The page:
candlestick

1852


The Collected Letters, Volume 27


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TC TO JEAN CARLYLE AITKEN ; 12 February 1852; DOI: 10.1215/lt-18520212-TC-JCA-01; CL 27: 40-41


TC TO JEAN CARLYLE AITKEN

Chelsea, 12 feby, 1852

Dear Jean,

Here is a Letter from Jenny which, having done with it myself, I am to send you: the others, I find, including Mary, have already seen it. Poor little Jenny appears still to be doing well.

You complained last time, justly, that my letter was short: alas, this is like to be still shorter; for, in fine, such a racket of paltry confusions goes on about one in this place, and such a waste daily of all hours that you do not snatch as if from the fire,—I can get (literally) no letter written; or indeed almost nothing done that I like to do! Of the letters I write, 19-20ths are to persons and on subjects not belonging to myself or my own wishes at all at all; and many I do not answer in any way, but fling them at once into the fire. It is very irritating, but it is not to be helped: so let us say no more of it.

We are in our usual health here; weather now dry and rather frosty, with a decided spring look (these two days), after such a deluge of muddy sooty wet weeks as I do not remember to have seen in these climates before. Gutta-percha soles, old hat, and waterproof coat have been in constant requisition. I occasionally get a ride too, on a swift racer of Anthony Sterling's, which he is glad to get an excuse for not himself riding. On the whole I seem to be a little better in health than is usual with me for several years back: my Malvern adventures, and still more my now constant walk before breakfast, and alas also the idle fallow state of my intellect at present, have brought about this perceptibly (or half-perceptibly) improved condition, such as it is.— I keep extremely quiet, am generally alone; and indeed find little but annoyance in the grinning balderdash of most persons that are accessible to me. It is better to be sad and silent than to pretend mirth on those terms. I read a good deal; but cannot flatter myself that I am yet within short way of getting into any definite work of my own. We must wait and watch. They are on all hands reviewing that Life of Sterling, it would appear, and finding it heterodox and I know not what: but as I do not give myself the trouble to look into any such impertinent palaver, of course they are very welcome. I suppose (in a slight degree) the more noise they make, abusively or otherwise, the more sale there is. Yesterday I was in the London Library, and knew that 3 or perhaps 4 reviews of me were lying on the table, but had no curiosity to look at one of them: dirty creatures, it is not a pleasant spectacle at all!1 Nor is this philosophy on my part: alas, I grieve to say it is only weariness, contempt, and old age. When the day is sinking, and one's journey still far, who wd please to bother himself with the village curs barking?— — Certain Paris Editors (on behalf of a famed French review of theirs) have written twice for “some autobiographic notes,” and for a “daguerrotype” (or repitition2 of our last years experience);3 both of which modest requests I have twice politely refused.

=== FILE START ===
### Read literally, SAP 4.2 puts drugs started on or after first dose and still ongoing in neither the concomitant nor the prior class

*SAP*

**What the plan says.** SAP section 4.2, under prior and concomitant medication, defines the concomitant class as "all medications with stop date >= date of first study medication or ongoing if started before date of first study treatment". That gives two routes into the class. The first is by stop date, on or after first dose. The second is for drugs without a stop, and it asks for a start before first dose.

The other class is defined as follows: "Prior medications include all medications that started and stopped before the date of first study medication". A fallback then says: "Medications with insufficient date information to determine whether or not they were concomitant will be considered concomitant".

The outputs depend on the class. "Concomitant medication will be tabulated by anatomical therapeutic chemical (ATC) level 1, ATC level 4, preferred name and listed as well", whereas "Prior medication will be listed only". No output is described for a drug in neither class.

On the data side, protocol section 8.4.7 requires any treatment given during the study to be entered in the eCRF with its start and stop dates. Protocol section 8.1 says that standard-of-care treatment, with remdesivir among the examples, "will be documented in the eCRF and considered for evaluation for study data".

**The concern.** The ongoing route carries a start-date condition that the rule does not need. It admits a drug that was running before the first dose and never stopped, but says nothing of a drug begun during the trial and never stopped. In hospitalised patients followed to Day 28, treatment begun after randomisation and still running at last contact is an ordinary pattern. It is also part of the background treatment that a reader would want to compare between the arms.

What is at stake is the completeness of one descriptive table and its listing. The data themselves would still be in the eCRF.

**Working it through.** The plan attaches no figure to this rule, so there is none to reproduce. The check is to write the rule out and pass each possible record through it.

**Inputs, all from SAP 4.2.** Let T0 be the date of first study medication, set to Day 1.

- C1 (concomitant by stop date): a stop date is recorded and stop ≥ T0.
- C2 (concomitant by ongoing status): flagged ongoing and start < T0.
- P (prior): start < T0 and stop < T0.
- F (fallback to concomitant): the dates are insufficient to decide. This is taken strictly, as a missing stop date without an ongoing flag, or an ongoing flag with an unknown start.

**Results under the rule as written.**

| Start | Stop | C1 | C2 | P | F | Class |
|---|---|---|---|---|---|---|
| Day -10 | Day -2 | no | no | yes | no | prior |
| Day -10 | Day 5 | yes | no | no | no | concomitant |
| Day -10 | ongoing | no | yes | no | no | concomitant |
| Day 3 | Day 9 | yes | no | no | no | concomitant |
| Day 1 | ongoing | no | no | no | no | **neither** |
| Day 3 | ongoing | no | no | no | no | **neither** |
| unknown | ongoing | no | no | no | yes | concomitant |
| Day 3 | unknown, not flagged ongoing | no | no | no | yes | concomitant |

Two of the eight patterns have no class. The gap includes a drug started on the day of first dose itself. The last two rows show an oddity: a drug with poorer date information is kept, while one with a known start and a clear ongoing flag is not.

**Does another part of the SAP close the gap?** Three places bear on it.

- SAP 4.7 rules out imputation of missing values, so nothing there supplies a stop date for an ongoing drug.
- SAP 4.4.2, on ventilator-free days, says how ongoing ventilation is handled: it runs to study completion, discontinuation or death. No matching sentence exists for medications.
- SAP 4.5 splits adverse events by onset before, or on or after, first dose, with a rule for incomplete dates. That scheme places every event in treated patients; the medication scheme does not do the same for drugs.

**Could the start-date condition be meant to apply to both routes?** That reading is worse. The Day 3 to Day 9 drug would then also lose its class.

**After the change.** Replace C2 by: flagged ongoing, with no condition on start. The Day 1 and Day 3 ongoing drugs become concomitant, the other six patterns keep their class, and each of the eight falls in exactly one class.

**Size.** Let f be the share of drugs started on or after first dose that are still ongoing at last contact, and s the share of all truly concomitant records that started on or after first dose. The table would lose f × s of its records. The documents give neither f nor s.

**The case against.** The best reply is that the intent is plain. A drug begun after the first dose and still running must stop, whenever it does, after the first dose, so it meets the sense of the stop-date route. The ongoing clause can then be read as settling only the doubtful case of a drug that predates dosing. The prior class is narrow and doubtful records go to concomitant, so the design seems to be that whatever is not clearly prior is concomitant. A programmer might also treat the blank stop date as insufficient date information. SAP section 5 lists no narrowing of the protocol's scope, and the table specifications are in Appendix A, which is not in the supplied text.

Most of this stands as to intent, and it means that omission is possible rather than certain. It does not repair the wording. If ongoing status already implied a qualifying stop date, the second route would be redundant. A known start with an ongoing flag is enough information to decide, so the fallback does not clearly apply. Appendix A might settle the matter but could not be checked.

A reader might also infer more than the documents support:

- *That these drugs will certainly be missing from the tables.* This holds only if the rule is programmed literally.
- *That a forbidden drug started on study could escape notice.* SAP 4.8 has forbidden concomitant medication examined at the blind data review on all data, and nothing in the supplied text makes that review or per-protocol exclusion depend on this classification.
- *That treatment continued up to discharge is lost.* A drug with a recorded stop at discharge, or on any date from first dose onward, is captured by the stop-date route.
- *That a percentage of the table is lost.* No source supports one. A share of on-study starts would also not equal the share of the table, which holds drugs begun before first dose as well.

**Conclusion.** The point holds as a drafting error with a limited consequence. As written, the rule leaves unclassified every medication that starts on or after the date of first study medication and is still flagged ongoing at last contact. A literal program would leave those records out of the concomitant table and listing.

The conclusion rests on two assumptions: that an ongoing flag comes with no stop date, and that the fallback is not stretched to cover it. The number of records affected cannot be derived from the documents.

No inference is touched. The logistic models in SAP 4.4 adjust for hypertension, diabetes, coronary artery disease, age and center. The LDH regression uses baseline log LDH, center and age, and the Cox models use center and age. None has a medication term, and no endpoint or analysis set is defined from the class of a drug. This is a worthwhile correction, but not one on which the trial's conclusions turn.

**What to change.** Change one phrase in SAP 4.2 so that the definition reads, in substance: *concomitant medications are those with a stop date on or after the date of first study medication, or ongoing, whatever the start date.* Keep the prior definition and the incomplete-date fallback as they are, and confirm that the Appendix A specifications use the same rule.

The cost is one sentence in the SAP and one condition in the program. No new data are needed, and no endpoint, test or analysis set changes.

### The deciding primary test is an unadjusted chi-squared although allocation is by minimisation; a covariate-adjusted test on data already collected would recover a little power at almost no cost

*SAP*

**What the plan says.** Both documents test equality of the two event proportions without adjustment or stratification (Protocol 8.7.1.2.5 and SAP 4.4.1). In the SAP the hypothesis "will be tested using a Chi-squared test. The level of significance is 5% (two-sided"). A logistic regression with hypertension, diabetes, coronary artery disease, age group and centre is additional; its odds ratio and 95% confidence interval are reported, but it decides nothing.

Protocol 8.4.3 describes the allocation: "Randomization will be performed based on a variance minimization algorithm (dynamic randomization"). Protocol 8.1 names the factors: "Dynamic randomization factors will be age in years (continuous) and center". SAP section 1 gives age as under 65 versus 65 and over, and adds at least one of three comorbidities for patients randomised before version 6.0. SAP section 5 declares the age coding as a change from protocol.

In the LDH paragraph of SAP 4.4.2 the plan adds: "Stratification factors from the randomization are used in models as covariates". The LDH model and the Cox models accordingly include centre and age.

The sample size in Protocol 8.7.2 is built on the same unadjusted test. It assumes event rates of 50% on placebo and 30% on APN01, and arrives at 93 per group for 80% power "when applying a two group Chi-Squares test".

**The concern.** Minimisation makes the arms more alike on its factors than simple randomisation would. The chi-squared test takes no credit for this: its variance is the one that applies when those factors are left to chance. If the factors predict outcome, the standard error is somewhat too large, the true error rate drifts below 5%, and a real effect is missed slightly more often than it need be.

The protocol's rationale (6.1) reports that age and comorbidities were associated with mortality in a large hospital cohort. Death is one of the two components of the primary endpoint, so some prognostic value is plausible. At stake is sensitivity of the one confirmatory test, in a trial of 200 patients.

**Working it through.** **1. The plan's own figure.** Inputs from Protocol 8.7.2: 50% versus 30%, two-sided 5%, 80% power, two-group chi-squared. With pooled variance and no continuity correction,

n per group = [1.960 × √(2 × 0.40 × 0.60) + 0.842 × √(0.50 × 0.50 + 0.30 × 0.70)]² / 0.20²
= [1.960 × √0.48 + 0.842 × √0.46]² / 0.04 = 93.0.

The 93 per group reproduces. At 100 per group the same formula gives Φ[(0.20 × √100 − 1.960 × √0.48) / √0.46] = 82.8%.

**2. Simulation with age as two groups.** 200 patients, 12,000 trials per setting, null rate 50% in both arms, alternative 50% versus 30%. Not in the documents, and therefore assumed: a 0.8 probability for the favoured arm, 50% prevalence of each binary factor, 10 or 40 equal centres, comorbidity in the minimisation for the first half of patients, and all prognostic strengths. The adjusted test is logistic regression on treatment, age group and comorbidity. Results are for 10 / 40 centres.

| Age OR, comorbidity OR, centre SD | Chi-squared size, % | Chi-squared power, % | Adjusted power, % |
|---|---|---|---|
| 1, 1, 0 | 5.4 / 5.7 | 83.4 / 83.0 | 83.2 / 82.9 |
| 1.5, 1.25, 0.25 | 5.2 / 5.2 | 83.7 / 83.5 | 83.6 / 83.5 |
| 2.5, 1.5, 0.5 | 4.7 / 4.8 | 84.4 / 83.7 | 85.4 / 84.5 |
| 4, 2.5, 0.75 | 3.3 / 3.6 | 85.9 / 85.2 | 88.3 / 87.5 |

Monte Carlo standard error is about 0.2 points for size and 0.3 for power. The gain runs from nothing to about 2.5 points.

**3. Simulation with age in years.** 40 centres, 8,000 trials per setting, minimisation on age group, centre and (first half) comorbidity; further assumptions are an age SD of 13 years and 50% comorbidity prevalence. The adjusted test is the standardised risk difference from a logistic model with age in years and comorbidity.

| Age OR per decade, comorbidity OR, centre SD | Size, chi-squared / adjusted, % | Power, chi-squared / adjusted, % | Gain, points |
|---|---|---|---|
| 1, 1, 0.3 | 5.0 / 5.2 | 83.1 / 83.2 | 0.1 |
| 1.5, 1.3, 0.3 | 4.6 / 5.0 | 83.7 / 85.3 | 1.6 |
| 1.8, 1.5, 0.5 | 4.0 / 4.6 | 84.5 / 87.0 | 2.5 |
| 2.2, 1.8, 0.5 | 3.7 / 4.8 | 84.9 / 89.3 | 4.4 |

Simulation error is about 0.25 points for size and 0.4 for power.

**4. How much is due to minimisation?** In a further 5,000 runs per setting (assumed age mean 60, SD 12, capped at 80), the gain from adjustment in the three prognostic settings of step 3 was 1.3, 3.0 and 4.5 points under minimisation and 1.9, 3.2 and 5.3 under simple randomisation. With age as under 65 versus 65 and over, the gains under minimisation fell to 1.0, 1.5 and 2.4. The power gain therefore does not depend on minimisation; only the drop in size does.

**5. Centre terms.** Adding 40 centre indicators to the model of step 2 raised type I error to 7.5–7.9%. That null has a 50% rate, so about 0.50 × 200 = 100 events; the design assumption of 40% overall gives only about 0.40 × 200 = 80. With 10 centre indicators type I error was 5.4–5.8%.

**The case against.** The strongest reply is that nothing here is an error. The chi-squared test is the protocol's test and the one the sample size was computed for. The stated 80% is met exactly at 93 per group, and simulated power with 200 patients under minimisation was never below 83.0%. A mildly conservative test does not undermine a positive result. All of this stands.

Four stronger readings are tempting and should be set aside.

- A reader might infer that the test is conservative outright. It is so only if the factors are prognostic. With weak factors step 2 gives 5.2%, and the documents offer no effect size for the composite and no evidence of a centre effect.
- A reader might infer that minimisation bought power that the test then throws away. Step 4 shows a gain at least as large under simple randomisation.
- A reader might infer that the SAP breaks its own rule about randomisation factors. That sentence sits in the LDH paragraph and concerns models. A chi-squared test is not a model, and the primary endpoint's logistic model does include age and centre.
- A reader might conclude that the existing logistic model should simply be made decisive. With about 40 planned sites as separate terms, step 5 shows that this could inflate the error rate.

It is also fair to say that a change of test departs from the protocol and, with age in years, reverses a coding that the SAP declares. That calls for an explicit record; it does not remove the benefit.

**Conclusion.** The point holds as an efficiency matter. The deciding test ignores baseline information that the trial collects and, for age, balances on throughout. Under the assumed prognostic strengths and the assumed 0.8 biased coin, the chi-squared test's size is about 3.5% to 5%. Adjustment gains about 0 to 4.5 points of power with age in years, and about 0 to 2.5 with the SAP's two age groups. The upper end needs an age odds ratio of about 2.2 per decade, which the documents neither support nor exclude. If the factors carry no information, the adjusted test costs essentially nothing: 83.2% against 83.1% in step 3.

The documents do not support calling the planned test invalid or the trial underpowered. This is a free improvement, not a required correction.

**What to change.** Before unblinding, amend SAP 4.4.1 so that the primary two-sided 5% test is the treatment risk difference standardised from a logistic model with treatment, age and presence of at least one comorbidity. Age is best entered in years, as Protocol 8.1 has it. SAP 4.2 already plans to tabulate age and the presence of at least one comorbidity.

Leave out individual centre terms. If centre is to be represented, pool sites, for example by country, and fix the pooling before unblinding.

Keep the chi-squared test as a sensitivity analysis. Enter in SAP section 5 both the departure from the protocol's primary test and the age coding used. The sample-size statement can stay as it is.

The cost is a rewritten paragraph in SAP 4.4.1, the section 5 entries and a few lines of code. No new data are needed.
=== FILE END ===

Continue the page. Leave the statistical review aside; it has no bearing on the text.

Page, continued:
Jack has had a terrible business letting Craigenputtoch for me; but seems to have succeeded admirably at last: I think this T. Bell may prove the most comfortable tenant we have yet had.— Adieu dear Sister. Did my Mother send you a reading of Chambers's Burns (3d vol. just gone to her)?4 You might find it worth looking at. And tell me in general how you are off for Books? And what you are doing, and how going on. Don't be too long in writing. My best regards to James and the Bairns. Yours, dear Sister

T. Carlyle